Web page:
Category Archives: Global Manufacturing

The Manufacturing Industry has Reason to be Optimistic in the New Year

manufacturing new yearThe manufacturing industry is kicking off the New Year with cautious optimism. The GDP is expected to remain within the 2 to 3 percent range with a 2.5 percent increase in 2019 and 2.6 percent industry growth. 2019 is also the ninth year of economic expansion, the second longest in U.S. history, according to William Strauss, senior economist and economic adviser for the Federal Reserve Bank of Chicago.

The pace predicted for the manufacturing industry in 2019 is somewhat faster than that of other segments in the general economy with sales and revenue expected to grow. Part of this increase can be attributed to the health of the industry and an improving competitive position for the U.S. in the global manufacturing market, according to FABTECH, an exhibiting company that showcases what’s new in metal forming, welding, finishing and fabricating.

Not surprisingly, the industry’s top priorities haven’t deviated much from those of the past five years. Industry leaders, tasked with orders from boards and shareholders, will continue to look for ways to grow sales, cut costs and address talent gaps. What is new is a greater emphasis on the use of digital technologies to improve business and a changing focus on teaming artificial intelligence (AI) and the human element of business. Leaders surveyed in KPMG’s 8th edition of the Global Manufacturing Outlook report stressed the importance of looking at AI as a partnership with human intelligence. The blend of AI and the human element will put an increased focus on the need for extensive retraining and educating workers on new roles.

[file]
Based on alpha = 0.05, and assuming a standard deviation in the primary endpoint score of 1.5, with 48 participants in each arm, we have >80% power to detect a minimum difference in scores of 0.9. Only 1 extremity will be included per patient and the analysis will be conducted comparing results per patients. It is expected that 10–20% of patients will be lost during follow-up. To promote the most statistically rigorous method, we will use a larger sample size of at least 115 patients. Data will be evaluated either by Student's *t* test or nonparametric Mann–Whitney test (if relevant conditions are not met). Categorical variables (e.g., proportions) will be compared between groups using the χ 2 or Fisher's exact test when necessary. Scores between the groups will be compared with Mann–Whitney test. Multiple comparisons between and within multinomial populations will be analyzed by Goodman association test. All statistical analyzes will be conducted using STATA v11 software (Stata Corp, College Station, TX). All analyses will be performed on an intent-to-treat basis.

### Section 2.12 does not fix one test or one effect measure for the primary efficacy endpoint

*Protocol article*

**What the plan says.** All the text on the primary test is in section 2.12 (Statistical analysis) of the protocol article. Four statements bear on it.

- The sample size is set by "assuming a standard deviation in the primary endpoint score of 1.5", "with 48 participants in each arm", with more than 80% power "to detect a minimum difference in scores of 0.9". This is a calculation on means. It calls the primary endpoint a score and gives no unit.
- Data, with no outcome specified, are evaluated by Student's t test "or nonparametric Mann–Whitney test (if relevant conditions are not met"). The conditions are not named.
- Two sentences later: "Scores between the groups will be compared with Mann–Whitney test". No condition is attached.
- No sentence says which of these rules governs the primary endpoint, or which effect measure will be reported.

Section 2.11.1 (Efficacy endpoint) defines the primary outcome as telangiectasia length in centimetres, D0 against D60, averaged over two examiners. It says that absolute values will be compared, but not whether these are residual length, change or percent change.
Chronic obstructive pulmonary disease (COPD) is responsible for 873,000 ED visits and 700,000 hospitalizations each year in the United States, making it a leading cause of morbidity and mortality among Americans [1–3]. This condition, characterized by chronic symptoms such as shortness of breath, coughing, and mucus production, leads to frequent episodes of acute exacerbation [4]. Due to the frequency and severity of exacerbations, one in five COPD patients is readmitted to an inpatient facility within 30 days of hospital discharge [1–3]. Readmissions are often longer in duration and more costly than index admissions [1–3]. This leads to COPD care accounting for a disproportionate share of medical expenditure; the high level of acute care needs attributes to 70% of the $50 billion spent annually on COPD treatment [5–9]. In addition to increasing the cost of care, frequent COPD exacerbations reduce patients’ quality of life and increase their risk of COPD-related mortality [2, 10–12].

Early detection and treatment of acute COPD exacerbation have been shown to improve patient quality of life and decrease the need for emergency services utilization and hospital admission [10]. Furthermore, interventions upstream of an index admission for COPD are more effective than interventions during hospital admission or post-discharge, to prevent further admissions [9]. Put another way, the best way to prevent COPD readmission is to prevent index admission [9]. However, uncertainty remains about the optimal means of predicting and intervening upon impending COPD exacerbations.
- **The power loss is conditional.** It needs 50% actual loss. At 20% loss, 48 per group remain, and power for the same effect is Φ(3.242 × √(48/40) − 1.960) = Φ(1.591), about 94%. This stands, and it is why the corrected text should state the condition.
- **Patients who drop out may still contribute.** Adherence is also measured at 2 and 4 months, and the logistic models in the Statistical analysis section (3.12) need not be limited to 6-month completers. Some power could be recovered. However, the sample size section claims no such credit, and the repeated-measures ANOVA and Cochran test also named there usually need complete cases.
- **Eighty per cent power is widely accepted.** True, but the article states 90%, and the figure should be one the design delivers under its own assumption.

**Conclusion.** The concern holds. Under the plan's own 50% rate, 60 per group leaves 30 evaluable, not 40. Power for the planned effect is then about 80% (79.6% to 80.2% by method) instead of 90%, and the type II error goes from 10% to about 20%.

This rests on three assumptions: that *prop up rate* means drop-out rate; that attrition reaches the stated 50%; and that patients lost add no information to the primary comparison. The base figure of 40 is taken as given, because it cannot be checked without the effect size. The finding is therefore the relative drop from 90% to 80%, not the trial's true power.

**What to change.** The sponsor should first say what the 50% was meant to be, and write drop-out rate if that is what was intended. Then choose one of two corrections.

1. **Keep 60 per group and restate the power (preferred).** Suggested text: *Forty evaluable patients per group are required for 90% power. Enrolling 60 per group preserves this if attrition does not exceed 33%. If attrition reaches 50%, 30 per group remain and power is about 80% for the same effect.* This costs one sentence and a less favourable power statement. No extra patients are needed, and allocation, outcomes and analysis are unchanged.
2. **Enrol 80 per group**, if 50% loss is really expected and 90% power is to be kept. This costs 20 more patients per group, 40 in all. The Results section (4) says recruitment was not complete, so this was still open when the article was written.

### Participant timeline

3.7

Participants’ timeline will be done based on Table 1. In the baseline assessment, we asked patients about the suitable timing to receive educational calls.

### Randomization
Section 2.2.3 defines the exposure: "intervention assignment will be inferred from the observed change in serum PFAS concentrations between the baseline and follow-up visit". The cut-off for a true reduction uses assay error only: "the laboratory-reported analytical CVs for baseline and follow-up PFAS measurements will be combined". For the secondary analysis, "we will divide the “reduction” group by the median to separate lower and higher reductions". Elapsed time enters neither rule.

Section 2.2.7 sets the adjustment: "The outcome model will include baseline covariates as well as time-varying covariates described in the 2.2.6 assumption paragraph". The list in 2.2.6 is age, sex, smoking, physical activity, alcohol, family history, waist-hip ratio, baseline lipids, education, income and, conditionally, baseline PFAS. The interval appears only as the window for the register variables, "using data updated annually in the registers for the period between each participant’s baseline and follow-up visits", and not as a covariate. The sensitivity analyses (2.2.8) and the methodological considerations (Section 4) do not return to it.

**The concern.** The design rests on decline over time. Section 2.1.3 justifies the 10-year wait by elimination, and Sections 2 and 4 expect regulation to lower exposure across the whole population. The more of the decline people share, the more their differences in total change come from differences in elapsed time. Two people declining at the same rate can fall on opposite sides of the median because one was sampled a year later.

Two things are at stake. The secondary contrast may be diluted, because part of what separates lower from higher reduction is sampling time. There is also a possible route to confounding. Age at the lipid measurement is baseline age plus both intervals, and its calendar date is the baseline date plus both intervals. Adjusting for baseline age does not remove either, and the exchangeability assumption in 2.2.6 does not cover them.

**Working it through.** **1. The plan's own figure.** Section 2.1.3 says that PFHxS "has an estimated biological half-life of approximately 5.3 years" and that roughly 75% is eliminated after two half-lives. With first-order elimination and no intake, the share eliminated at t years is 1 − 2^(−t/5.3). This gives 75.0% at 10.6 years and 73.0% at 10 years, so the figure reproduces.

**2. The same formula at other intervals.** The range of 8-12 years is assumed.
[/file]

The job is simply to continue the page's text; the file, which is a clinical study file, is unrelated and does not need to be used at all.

Impact of AI on Workforce

64% say it will create more jobs than it eliminates

36% say it will eliminate more jobs than it creates

Building Partnerships

Such an approach will require new partnerships that extend inside and outside the industry. Manufacturers will need to continue to look for ways to build up a pipeline for new workers. This will be necessary as more Baby Boomers retire from the industry, leaving an information drain that could be difficult to replace.

Companies will also need to build and maintain strong supply chain partnerships on more than a handshake and prior contracts. KPMG stressed that with the threat of cyber security it will be more important for a business to know who they are considering a partnership with. The safety of a company’s data will only be as secure as those connected to the data throughout the supply chain. This includes the use of intrusion detection and a firewall to protect the perimeter from outside attack, secure communications through a VPN or SSL, increased securing measures using intrusion-detection software and network elements and upgraded monitoring systems.

Other Possible Obstacles to Growth

Higher inflation

More stringent immigration policies

Tariffs impacting trade protectionism

NAFTA uncertainty

Rising borrowing costs

By applying a mindset of digital and embracing the human element of business, the manufacturing industry can continue to adapt to customer needs in a changing competitor landscape.

This article is brought to you by The Cleveland Deburring Machine Company. CDMC can provide a deburring solution for gears, sprockets, aerospace and defense, automotive deburring, power transmission, powdered metals, fluid power and custom deburring applications. 

Continue reading »

Augmented Reality or A/R Will Greatly Enhance Manufacturing Industries

augmented reality